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[whitespace] In the Rough

Matt Damon's club gets touched by an angel in 'The Legend of Bagger Vance'

By Richard von Busack

DAN (EIGHTBALL) CLOWES once did a cartoon about discovering his grandmother watching golf on TV with the sound turned down. "What are you doing, Grandma? How can you tell who's playing?" he asks. She murmurs, "The lawns are so beautiful ..." If you can space out like that, you might derive some lawn-viewing pleasure from The Legend of Bagger Vance, as insufferable a load of angel-kitsch as the movies have ever presented.

In Savannah in the 1930s, there's a soused ex-golf champ, played by Matt Damon and named Rannulph Junuh (maybe the person filling out the birth certificate was slurring drunk, too). Rannulph is redeemed from a life of whisky and cards by a little boy (J. Michael Moncrief) and an angel in human form: Bagger Vance (Will Smith). Together, the pair help Rannulph "find his swing," sprucing him up for a match with real-life golf greats Bobby Jones (Joel Gretsch) and Walter Hagen (Bruce McGill). Meanwhile, Rannulph's estranged wife, Adele (Charlize Theron), tries to patch up the marriage her man almost destroyed by his prolonged absence. (It was WWI, you know--Flanders flashbacks.)

At first, Theron comes across as a tough Southern belle, but then becomes a sniffling piece of arm-candy. Theron looks her best in movies set before the 1960s. She has the blank, thoughtless sexiness of the girls the illustrator Petty drew for Esquire. But she's a wretched actress, even in old-fashioned parts. She's soulless and anachronistic; it's as if she never considered how people of the past were different from us.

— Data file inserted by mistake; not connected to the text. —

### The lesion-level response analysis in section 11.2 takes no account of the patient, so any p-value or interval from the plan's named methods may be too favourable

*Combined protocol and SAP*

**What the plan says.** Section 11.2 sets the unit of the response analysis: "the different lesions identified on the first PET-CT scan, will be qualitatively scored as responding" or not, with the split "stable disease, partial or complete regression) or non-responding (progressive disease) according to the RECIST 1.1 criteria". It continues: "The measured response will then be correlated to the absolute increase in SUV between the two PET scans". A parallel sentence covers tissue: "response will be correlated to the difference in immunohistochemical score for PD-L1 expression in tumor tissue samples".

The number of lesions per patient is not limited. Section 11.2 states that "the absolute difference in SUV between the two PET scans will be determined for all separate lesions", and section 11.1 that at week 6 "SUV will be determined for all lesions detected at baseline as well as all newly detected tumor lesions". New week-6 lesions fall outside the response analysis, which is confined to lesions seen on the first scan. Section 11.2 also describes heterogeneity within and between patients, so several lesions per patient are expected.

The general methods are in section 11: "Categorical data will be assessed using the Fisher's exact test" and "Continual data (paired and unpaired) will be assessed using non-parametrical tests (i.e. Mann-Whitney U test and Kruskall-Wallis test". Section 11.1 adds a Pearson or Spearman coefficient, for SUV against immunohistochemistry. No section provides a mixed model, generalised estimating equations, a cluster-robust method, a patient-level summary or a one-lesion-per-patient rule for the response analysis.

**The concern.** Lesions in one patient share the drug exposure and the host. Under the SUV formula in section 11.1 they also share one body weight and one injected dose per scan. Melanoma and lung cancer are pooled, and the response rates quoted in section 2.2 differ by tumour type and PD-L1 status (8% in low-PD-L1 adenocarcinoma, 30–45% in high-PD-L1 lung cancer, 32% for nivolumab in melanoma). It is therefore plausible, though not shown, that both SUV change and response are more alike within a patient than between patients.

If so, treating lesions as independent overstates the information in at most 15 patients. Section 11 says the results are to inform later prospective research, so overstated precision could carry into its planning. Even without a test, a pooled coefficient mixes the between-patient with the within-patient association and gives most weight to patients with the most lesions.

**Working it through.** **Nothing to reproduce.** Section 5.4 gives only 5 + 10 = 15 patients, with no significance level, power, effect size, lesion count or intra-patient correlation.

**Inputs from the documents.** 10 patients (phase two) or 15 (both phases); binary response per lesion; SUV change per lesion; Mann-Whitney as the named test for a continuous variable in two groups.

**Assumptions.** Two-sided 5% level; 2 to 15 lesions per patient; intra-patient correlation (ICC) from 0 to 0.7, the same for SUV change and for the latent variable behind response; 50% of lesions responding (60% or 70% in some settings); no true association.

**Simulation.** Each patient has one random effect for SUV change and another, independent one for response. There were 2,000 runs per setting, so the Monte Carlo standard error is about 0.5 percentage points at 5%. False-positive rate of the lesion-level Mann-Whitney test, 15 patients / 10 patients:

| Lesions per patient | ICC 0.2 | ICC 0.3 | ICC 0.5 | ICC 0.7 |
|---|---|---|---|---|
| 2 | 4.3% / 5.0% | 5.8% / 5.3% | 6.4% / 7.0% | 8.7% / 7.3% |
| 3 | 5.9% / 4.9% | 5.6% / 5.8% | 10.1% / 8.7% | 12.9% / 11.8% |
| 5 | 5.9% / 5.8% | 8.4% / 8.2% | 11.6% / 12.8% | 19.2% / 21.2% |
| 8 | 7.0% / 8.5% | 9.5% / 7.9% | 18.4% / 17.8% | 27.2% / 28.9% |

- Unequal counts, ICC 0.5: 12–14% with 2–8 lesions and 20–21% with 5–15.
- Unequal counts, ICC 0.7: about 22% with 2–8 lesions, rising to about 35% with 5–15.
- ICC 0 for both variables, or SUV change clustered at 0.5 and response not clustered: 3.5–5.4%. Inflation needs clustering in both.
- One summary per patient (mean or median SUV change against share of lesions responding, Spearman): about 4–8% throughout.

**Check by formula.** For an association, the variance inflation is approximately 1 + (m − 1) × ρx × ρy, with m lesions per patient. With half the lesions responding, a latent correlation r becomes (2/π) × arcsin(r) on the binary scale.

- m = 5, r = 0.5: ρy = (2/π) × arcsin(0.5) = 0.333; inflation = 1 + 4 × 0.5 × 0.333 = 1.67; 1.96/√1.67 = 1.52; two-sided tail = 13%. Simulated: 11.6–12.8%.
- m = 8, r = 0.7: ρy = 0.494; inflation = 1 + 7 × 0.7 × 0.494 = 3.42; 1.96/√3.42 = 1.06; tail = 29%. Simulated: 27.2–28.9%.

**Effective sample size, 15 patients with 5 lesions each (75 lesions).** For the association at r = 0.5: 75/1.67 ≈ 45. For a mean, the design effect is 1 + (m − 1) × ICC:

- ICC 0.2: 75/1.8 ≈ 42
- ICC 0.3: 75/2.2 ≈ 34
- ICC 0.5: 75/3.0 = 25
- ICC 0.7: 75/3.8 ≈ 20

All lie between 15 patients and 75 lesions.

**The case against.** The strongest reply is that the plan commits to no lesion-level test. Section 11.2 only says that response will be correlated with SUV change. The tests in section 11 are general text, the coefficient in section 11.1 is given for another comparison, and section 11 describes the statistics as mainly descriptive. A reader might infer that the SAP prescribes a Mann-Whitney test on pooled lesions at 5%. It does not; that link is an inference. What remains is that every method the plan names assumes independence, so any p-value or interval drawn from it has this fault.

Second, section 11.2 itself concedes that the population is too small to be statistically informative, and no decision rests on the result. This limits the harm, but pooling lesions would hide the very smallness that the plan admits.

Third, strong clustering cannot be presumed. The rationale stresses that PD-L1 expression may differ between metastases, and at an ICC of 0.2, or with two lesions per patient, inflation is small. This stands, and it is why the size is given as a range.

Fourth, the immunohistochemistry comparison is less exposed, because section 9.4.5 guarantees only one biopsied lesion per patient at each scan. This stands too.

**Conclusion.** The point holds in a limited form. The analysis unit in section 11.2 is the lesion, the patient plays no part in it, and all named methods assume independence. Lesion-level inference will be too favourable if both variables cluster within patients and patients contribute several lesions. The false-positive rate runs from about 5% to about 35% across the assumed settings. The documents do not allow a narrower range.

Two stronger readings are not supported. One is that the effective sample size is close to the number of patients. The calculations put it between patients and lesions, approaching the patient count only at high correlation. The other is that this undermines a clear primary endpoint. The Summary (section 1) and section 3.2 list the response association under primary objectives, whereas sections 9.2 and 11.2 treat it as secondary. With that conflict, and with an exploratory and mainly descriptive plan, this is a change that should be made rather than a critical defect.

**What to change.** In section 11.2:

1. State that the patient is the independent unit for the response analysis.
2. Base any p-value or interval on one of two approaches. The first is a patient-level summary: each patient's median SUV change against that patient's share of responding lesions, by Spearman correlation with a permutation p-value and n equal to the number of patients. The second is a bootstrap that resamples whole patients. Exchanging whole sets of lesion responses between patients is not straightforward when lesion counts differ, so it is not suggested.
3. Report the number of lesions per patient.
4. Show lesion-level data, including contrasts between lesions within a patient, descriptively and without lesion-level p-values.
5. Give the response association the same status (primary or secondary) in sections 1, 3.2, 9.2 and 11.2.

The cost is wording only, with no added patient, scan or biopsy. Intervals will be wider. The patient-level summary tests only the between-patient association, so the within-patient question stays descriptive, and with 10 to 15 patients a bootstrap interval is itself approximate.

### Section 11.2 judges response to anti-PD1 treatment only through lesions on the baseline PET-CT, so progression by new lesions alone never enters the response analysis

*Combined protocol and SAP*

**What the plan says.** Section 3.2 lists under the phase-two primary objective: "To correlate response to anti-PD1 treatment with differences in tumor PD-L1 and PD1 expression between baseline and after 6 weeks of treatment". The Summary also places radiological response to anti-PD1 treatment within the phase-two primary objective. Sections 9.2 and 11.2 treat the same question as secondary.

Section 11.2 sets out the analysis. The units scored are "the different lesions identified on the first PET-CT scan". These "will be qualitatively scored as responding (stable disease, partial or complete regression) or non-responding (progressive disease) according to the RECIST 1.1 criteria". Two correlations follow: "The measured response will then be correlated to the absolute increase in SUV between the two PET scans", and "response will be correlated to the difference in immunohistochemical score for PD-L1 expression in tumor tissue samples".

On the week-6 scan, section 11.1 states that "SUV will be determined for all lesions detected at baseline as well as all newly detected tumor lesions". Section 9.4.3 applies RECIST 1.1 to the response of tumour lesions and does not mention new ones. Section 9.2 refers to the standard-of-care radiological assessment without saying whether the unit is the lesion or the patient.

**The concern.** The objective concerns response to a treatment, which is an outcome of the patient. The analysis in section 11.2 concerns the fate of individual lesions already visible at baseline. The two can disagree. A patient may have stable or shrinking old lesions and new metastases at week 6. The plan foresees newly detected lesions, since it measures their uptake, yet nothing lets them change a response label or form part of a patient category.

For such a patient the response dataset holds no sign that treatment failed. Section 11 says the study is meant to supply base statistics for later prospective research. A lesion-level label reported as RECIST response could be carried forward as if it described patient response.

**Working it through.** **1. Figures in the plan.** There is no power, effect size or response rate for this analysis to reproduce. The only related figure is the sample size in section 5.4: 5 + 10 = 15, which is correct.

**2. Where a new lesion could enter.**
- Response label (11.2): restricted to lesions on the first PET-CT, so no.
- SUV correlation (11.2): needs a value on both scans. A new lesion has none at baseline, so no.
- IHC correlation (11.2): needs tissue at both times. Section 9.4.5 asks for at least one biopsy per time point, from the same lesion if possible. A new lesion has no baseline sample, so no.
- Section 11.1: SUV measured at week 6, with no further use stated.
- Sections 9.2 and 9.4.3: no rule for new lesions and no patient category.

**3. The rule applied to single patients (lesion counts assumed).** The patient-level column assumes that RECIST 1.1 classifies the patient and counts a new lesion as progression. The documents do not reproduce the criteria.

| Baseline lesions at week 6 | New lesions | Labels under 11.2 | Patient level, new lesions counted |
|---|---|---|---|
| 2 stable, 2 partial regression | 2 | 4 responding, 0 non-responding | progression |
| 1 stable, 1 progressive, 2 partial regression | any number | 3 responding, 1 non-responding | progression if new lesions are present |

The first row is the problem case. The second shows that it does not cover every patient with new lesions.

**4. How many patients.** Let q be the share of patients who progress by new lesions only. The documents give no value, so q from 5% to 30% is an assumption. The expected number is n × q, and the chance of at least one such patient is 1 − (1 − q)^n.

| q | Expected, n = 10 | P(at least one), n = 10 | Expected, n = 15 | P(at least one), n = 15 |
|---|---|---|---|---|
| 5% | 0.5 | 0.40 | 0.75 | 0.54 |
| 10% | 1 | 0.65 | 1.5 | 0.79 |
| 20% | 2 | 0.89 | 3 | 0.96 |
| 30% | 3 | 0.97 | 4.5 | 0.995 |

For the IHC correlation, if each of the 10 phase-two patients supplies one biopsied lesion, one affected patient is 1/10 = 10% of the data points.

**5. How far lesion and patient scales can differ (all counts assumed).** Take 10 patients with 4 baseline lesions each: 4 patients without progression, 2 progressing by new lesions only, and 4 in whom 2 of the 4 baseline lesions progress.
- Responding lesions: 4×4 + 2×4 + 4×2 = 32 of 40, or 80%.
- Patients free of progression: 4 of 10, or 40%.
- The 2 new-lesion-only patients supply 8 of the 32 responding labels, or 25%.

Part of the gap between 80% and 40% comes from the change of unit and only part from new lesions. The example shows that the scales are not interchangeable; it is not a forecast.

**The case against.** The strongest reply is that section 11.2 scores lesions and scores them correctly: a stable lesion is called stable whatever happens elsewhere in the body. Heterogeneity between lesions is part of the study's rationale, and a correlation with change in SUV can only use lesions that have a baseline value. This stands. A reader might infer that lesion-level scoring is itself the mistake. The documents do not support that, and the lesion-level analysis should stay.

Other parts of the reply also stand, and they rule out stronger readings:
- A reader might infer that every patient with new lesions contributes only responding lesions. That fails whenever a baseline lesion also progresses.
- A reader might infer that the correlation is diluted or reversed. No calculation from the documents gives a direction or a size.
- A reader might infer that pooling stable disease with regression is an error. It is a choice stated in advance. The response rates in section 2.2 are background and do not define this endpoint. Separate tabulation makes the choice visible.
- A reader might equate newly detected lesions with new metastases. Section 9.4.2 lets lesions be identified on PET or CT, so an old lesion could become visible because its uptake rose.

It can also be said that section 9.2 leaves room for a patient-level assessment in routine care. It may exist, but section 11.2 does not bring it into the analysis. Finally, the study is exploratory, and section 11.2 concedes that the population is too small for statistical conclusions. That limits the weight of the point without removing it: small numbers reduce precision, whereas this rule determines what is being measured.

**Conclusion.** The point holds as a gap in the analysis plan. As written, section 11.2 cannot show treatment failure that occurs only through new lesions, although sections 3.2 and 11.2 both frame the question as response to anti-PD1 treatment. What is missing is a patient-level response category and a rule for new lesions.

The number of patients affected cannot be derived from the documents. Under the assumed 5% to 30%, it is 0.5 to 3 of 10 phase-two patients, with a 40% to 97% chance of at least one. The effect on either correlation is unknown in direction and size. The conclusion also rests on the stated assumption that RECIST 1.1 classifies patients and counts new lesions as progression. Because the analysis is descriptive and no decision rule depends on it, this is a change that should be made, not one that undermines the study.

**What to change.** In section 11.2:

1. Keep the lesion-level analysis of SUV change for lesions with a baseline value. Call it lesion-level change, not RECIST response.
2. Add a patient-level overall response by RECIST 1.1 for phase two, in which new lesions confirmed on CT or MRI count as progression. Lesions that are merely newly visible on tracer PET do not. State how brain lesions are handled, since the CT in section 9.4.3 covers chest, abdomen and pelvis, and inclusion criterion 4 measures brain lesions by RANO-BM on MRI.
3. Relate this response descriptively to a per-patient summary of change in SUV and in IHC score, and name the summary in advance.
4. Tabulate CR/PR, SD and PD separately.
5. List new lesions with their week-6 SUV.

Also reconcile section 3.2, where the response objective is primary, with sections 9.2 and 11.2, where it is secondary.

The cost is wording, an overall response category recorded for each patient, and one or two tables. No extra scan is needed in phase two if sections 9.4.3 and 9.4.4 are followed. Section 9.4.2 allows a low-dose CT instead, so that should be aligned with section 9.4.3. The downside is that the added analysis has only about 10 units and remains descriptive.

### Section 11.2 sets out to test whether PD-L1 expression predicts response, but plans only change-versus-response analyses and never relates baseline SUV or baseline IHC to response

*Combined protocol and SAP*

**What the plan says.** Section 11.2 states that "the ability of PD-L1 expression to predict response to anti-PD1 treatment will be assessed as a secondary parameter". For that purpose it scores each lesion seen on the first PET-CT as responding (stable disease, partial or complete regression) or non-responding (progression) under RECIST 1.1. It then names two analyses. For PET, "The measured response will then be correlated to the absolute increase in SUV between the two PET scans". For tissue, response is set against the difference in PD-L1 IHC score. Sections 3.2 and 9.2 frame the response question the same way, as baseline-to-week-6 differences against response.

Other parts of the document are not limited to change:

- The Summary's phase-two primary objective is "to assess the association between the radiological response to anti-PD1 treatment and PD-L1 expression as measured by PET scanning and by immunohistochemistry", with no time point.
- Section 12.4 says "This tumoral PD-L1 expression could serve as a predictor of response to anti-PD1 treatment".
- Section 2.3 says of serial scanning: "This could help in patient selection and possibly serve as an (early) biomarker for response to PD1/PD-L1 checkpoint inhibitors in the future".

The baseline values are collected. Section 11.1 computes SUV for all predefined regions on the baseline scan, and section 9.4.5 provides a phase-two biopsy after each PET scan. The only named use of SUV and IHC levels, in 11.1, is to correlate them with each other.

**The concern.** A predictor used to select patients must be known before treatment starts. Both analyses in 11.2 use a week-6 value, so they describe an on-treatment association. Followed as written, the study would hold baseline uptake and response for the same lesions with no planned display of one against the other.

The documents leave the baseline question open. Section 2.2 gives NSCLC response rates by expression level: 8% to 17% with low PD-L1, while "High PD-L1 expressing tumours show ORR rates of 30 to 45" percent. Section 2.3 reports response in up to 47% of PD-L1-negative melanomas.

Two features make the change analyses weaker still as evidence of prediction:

Screenwriter Jeremy Leven previously cooked up the made-in-Santa-Cruz stinker Creator. His cute, canned writing is worsened by heavy overrnarration. Jack Lemmon (as the adult version of our little boy hero) tells us everything we're seeing (When Rannulph heads off to fight the Kaiser, Lemmon says, "It was a patriotic call to the war to end all wars.") Most of the film is a long golf match, with Bagger filling Rannulf's head with angelic homilies of the level of "Trust in the Force," advising him to empty his head and fill his heart. It's as if Smith's trying to hypnotize the audience into a state where it'll accept this New Age gunk unquestioningly. If director Robert Redford sincerely followed his own advice, he would have been devoured by rival businessmen decades ago.

Oddly, the cynical Hagen is the most interesting character, because he's a man of the world. Redford burdens Hagen, the only homely person in the movie, with unsavory characteristics: a pinky ring, an appetite for liquor, even cigarettes! He may be a smoker, but Hagen looks like he'd know how to make a good movie, anyway. It's impossible to imagine how one's wits could be so softened by success that this overproduced Touched by an Angel episode could look like a winning idea.


The Legend of Bagger Vance (PG-13; 127 min.), directed by Robert Redford, written by Jeremy Leven, based on the novel by Steven Pressfield, photographed by Michael Ballhaus and starring Will Smith, Matt Damon and Charlize Theron, opens Friday at selected theaters valleywide.

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From the November 2-8, 2000 issue of Metro, Silicon Valley's Weekly Newspaper.

Copyright © 2000 Metro Publishing Inc. Metroactive is affiliated with the Boulevards Network.

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